The first to manage it was a Scot: Major Alexander Gordon Laing. As boldly as arrogantly, he reached the city steeped in legend in 1826, in British uniform, with silk stockings, white breeches and a gold braided jacket, he stayed a few weeks and was killed on his return journey by nomadic Tuaregs, who supposedly felt threatened when he went bird-hunting with his rifle.

In the meantime, the French geographical society promised 10,000 Francs to he who managed to make it to Timbuktu. One who wanted to know it was René Chaillié, he spent 9 months on the Senegal river in order to study the Koran and Arabic and reached his destination - "a depressing city of badly built loam huts" - disguised as a Muslim in 1828. Back in Paris, he was on the one hand showered with honours, but they did not want to believe his achievement, as it did not fit with the romantic world view at that time. Sceptics even alleged that he had never even been in Timbuktu. He died, not yet 40 years old, from the strains of the journey.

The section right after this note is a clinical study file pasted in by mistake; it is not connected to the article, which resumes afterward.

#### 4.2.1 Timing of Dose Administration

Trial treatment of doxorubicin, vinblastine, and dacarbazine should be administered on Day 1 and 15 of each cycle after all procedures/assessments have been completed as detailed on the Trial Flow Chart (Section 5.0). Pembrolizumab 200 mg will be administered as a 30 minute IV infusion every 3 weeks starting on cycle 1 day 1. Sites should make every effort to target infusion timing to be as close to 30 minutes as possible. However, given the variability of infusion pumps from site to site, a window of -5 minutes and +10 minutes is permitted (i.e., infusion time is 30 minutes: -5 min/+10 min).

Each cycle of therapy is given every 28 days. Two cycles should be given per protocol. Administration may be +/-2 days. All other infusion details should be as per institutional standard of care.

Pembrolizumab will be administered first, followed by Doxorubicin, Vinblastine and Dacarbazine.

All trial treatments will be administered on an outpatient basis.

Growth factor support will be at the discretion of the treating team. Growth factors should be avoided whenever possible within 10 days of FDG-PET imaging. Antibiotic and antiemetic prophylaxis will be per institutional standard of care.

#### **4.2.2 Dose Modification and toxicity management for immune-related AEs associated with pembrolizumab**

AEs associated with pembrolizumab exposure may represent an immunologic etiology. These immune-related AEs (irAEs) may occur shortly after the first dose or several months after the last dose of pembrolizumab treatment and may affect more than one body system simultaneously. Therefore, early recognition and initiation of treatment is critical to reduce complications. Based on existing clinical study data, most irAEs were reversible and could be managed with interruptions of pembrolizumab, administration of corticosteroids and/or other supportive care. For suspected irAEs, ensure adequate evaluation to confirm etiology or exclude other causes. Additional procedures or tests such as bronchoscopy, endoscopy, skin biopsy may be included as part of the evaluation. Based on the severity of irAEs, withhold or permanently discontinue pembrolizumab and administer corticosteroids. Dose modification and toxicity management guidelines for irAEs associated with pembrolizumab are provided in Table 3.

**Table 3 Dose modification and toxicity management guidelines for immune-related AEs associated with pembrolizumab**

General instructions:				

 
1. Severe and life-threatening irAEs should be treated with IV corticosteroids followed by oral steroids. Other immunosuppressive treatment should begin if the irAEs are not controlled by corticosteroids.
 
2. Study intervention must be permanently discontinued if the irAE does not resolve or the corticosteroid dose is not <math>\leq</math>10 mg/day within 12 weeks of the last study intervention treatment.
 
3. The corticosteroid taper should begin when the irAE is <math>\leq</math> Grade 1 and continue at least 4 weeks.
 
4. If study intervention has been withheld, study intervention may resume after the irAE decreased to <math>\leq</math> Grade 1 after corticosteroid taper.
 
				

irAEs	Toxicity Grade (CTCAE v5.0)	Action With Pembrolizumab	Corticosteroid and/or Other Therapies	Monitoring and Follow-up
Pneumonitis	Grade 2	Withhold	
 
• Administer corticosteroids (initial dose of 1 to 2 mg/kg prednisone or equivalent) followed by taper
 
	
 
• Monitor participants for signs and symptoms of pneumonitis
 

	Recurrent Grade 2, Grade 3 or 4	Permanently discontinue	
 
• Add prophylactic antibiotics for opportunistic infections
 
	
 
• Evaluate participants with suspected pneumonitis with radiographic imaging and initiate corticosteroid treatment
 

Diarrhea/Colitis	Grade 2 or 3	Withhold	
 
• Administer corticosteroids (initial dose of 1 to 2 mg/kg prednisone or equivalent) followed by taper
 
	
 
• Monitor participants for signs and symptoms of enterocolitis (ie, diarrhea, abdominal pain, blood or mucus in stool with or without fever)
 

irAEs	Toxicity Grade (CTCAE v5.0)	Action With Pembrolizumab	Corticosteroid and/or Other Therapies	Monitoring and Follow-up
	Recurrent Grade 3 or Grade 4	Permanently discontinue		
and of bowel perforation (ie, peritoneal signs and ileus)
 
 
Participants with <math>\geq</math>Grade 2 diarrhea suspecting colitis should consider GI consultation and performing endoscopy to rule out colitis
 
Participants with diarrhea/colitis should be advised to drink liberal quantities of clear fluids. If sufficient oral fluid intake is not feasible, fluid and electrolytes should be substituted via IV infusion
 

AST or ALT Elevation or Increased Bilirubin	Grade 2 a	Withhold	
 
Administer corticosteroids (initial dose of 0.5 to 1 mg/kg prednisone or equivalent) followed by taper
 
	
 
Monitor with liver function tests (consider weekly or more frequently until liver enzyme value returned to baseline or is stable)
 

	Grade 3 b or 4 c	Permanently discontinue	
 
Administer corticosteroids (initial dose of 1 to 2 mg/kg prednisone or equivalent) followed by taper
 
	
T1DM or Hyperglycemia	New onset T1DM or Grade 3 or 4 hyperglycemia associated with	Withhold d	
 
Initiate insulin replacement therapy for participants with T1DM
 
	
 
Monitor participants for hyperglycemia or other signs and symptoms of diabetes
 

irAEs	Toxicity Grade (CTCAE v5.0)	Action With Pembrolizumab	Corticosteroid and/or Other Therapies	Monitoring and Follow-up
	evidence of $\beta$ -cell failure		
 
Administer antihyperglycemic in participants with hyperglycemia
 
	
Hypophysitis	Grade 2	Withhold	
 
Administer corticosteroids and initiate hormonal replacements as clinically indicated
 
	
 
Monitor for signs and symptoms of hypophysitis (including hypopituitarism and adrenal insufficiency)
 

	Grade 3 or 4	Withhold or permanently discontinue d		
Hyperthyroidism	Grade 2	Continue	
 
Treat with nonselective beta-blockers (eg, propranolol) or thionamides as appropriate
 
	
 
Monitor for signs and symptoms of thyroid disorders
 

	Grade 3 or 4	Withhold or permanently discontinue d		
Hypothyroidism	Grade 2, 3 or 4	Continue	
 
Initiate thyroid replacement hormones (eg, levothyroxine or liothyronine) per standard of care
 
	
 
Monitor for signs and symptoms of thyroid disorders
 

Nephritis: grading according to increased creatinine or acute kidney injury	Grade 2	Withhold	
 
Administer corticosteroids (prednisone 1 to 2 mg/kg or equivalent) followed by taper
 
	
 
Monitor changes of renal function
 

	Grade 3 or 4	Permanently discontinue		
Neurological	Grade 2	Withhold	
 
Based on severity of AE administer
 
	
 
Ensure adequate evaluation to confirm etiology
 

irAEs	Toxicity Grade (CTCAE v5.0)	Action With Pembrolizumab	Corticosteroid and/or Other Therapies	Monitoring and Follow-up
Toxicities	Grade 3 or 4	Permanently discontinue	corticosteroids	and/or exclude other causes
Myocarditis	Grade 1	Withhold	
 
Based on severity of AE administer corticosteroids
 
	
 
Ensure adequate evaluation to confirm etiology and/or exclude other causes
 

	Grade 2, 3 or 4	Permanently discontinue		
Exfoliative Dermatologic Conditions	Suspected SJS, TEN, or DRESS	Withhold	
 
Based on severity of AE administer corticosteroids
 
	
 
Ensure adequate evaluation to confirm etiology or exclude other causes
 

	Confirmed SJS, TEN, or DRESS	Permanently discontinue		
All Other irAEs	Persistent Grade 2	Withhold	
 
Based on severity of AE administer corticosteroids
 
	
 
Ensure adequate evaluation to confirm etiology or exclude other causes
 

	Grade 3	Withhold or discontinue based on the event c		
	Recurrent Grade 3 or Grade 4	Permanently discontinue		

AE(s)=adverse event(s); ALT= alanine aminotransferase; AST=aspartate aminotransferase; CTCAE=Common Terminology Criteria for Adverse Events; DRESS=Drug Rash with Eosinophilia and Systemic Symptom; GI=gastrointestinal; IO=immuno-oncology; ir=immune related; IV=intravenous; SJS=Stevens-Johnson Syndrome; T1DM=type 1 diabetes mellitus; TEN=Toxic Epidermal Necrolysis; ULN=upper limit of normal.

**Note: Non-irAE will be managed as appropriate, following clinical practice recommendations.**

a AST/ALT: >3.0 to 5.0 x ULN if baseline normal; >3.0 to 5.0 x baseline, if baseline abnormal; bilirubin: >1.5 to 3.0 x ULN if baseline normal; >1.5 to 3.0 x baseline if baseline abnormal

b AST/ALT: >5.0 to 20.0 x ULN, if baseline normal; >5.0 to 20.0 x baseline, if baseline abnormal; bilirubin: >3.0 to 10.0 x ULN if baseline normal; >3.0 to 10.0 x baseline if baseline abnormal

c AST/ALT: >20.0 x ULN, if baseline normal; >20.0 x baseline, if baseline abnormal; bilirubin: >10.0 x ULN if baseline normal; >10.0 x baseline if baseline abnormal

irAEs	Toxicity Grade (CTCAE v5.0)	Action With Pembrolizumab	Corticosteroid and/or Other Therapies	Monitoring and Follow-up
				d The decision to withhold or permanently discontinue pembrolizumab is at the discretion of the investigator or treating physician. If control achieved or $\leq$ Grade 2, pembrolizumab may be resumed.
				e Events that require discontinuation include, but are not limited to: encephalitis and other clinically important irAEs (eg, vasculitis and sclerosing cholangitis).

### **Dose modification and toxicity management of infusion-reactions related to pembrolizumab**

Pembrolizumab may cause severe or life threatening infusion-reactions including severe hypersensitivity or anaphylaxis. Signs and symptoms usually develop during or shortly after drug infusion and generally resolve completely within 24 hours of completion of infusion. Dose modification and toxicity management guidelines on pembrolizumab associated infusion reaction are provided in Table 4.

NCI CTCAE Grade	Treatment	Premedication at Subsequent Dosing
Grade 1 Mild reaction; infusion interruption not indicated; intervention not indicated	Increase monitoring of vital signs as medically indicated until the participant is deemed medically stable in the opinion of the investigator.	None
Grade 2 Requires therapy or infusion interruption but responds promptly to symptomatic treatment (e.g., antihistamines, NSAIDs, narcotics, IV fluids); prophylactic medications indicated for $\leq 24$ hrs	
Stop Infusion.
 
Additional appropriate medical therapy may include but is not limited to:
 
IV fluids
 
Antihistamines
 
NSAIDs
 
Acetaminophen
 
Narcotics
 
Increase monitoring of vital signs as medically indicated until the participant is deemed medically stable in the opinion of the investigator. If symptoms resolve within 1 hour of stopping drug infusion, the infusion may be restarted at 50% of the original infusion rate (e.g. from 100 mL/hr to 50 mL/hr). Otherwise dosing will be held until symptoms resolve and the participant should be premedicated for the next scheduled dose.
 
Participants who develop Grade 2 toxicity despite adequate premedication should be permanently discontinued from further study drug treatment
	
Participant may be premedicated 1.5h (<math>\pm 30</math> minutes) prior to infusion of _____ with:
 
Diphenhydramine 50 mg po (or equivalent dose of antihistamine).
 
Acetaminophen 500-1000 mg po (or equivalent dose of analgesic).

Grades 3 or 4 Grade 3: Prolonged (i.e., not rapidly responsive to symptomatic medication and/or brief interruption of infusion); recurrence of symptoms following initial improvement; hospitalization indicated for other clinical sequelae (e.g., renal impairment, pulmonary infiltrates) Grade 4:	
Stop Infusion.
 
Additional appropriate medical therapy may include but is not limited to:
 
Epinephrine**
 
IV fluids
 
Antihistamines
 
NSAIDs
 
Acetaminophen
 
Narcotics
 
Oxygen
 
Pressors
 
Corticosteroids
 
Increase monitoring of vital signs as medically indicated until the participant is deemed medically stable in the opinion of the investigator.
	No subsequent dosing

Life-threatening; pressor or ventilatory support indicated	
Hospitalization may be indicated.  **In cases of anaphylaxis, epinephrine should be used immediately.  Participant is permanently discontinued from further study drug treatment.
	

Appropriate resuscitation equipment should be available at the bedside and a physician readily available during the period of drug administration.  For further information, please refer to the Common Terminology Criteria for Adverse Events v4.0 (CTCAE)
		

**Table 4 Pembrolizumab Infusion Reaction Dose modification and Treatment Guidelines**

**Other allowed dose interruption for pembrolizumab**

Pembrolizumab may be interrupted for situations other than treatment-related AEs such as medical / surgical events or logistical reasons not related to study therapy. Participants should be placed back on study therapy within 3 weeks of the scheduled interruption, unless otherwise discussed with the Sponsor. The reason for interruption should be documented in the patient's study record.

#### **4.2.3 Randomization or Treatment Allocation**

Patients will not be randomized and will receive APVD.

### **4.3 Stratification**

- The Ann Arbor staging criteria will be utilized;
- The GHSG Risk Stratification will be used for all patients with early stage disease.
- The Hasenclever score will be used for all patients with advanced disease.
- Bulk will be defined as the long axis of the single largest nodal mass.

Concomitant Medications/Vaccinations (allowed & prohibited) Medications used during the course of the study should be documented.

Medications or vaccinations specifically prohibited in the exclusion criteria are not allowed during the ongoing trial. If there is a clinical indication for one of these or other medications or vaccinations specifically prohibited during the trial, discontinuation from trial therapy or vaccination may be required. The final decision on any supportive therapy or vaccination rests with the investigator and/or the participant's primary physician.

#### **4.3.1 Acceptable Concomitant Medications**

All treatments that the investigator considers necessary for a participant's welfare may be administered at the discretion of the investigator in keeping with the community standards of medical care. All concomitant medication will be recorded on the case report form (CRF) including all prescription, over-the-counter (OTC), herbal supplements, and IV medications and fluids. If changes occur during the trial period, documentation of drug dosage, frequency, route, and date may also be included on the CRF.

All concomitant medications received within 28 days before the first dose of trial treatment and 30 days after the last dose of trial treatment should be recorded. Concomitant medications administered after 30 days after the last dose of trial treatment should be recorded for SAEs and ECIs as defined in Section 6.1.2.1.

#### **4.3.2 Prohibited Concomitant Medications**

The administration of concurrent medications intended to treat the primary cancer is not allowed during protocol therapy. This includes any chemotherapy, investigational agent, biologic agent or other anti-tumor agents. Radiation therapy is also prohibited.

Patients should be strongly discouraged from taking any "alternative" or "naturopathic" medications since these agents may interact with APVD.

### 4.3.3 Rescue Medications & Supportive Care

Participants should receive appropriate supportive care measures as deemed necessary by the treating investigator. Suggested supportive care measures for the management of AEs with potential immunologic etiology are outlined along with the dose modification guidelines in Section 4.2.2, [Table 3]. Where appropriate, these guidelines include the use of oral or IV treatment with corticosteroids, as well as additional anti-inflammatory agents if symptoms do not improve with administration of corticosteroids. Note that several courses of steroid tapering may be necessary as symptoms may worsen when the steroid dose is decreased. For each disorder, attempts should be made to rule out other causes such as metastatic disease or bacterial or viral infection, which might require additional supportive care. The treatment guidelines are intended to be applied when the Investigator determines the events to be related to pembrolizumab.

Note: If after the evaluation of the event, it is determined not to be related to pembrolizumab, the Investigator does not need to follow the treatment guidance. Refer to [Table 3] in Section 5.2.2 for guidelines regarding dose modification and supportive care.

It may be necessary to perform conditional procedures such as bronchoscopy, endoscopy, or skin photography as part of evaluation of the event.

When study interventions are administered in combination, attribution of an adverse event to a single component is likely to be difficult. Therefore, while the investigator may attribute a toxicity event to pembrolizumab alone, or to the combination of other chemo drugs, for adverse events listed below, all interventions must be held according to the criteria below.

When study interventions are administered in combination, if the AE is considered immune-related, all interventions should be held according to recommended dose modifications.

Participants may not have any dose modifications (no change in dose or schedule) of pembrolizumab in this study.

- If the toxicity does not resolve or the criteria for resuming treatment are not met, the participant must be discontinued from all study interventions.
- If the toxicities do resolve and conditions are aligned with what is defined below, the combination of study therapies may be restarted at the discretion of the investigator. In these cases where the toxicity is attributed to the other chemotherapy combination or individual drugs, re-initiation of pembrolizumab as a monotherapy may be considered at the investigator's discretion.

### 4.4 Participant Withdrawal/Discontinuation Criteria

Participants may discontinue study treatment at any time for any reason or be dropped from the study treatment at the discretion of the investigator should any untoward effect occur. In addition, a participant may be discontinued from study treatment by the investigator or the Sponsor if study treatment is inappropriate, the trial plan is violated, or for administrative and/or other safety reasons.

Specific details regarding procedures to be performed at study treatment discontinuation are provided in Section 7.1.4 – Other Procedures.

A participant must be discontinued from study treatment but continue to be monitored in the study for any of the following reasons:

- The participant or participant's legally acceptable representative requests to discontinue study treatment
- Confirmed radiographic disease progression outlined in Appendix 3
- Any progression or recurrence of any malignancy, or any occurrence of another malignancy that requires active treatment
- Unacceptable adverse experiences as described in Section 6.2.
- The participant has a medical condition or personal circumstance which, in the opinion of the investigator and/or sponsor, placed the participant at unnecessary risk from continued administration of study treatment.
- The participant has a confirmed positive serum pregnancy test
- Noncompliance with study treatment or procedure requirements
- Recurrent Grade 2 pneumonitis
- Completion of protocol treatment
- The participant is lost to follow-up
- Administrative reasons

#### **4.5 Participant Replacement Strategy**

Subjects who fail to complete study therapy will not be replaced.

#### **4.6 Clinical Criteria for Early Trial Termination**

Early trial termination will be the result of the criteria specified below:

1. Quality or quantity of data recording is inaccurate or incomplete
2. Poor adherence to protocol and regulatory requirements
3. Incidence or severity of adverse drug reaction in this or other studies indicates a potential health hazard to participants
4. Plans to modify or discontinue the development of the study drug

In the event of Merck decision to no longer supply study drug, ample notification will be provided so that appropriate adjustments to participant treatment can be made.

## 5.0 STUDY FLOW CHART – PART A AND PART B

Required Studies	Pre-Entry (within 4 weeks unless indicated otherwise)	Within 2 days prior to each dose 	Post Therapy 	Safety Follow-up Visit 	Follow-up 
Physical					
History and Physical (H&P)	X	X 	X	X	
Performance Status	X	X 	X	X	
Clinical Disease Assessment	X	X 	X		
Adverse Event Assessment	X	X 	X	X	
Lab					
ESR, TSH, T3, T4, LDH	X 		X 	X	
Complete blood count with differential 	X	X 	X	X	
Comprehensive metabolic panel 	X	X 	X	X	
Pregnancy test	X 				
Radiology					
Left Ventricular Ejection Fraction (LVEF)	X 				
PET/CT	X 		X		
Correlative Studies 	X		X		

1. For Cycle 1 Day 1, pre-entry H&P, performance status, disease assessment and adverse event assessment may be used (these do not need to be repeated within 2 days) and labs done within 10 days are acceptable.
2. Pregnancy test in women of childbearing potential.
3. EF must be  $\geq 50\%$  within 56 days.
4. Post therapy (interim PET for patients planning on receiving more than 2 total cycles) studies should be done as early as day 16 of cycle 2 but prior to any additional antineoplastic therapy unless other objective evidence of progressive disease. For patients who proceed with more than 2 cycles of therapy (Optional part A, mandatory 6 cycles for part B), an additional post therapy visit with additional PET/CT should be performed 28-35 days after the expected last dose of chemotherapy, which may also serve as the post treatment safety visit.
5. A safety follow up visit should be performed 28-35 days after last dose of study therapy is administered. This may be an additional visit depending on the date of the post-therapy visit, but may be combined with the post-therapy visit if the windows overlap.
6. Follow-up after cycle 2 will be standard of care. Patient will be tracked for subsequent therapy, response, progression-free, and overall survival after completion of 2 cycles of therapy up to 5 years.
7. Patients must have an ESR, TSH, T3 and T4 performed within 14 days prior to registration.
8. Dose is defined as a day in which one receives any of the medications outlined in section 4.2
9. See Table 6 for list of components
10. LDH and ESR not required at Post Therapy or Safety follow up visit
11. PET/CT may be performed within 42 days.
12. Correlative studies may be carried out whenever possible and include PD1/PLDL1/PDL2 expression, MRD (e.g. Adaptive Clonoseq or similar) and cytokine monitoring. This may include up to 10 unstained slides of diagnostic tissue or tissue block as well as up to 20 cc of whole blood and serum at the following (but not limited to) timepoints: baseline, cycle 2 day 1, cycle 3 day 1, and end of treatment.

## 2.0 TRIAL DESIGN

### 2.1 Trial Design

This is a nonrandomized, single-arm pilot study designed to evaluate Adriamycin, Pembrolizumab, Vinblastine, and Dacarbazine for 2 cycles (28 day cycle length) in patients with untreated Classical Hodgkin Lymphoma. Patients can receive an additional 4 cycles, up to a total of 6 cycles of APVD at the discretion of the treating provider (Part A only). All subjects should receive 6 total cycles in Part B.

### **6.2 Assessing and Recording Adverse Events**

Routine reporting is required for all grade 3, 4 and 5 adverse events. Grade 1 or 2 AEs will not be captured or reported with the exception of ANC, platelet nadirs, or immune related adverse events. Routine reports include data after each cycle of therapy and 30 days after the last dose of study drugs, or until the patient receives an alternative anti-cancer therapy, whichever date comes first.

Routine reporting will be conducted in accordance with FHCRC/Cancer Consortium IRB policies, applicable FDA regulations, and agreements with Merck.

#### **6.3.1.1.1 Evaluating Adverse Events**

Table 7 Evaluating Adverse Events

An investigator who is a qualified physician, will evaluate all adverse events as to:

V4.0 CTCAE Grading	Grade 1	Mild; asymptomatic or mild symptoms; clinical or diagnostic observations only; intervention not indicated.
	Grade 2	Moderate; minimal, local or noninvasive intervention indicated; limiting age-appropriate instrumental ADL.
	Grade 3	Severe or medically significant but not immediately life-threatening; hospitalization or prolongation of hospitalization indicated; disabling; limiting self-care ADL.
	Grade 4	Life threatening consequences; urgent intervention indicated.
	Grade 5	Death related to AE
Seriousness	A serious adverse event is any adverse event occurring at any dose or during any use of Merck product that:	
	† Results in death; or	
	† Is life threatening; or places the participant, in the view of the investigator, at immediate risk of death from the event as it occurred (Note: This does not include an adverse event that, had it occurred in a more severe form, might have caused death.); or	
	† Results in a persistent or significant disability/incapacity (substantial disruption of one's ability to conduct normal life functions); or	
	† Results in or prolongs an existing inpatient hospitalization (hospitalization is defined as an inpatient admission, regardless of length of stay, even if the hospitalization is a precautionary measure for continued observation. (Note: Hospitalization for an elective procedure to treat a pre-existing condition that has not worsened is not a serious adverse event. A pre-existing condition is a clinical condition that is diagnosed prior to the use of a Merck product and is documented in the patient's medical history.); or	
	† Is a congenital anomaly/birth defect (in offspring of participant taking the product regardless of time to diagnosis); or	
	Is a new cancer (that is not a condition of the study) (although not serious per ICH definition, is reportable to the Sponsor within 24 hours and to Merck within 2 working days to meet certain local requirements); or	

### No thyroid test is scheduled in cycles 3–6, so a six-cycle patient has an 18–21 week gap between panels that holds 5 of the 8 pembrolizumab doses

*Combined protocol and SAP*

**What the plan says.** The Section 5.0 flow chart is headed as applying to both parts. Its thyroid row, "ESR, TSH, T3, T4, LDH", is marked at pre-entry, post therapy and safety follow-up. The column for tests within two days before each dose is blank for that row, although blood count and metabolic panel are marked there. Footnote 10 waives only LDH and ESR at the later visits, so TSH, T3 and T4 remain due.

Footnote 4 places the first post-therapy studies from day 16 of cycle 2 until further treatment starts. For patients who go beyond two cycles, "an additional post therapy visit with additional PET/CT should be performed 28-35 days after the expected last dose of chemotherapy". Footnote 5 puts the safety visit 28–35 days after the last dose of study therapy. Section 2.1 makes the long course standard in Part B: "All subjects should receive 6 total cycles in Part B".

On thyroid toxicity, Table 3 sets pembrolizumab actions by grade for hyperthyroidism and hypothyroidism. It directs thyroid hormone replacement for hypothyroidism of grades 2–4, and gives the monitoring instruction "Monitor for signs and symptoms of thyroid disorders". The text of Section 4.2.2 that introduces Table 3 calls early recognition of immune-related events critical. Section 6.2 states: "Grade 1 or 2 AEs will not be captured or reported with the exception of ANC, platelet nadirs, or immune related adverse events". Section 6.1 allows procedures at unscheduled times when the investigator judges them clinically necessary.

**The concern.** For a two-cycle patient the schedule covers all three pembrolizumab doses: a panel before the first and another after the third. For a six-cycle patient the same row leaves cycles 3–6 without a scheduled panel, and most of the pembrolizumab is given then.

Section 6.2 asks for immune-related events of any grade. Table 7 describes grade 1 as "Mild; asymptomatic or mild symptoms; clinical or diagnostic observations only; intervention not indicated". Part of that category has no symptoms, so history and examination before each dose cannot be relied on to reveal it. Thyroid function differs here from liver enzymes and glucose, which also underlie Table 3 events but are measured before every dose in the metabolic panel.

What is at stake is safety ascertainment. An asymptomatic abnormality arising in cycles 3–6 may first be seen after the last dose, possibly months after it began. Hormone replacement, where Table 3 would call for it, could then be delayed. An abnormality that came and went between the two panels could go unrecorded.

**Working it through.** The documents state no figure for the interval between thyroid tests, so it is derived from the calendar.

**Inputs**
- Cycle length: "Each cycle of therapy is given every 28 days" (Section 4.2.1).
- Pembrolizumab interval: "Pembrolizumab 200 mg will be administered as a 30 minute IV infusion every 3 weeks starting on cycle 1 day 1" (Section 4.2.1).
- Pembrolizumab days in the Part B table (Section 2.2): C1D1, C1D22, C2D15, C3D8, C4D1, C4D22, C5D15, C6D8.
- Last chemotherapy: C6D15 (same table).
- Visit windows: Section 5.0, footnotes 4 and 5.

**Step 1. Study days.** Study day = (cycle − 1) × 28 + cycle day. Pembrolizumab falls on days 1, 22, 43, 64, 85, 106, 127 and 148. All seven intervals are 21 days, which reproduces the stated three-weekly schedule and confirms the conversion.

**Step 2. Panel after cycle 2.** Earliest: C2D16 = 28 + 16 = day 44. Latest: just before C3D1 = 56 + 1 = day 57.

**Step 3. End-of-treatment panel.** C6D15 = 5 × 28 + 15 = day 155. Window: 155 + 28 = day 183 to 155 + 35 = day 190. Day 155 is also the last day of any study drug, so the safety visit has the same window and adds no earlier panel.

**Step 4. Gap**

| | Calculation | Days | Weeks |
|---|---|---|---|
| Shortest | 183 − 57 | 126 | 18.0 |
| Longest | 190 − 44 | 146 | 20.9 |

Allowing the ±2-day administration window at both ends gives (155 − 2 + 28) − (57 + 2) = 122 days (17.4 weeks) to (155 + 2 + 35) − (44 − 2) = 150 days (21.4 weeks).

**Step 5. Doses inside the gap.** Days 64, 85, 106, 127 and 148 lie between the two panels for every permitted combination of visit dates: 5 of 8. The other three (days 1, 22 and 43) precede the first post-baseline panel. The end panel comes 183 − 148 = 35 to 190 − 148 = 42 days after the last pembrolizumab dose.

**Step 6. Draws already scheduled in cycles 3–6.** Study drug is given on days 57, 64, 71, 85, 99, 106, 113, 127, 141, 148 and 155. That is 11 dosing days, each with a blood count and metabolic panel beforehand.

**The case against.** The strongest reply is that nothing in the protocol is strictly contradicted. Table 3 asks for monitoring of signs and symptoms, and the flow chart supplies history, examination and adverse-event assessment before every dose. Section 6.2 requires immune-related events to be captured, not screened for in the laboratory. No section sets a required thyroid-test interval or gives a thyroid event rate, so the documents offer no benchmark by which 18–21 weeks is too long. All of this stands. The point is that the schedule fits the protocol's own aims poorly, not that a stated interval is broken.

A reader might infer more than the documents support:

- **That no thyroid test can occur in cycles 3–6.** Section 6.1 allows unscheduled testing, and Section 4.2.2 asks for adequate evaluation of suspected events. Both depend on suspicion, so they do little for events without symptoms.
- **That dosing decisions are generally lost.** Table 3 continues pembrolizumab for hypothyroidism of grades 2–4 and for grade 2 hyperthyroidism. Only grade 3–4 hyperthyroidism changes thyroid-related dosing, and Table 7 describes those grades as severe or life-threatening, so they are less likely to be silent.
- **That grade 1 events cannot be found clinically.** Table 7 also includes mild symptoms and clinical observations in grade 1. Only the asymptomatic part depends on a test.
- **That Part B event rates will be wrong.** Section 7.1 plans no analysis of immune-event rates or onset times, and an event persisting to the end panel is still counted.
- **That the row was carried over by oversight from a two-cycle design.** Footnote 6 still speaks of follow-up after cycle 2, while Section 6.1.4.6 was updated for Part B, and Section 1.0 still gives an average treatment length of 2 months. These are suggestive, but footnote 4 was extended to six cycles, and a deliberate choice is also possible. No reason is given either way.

Heinrich Barth, a German in the service of the British government, also brought personal tidings from Timbuktu, which he reached in September 1853, in the course of his 5 year crossing of the Sahara. He stayed 8 months, learned Tamashek, the language of the Tuaregs, studied the old Arabic writings that lie in the Koran schools and finally by a miracle escaped an assassination attempt by a group of fighters. When their leader suddenly and mysteriously died just before the assassination, nobody dared question Barth's presence any more. His reputation is untouched to this day and the house in which he lived is now a museum.

HvG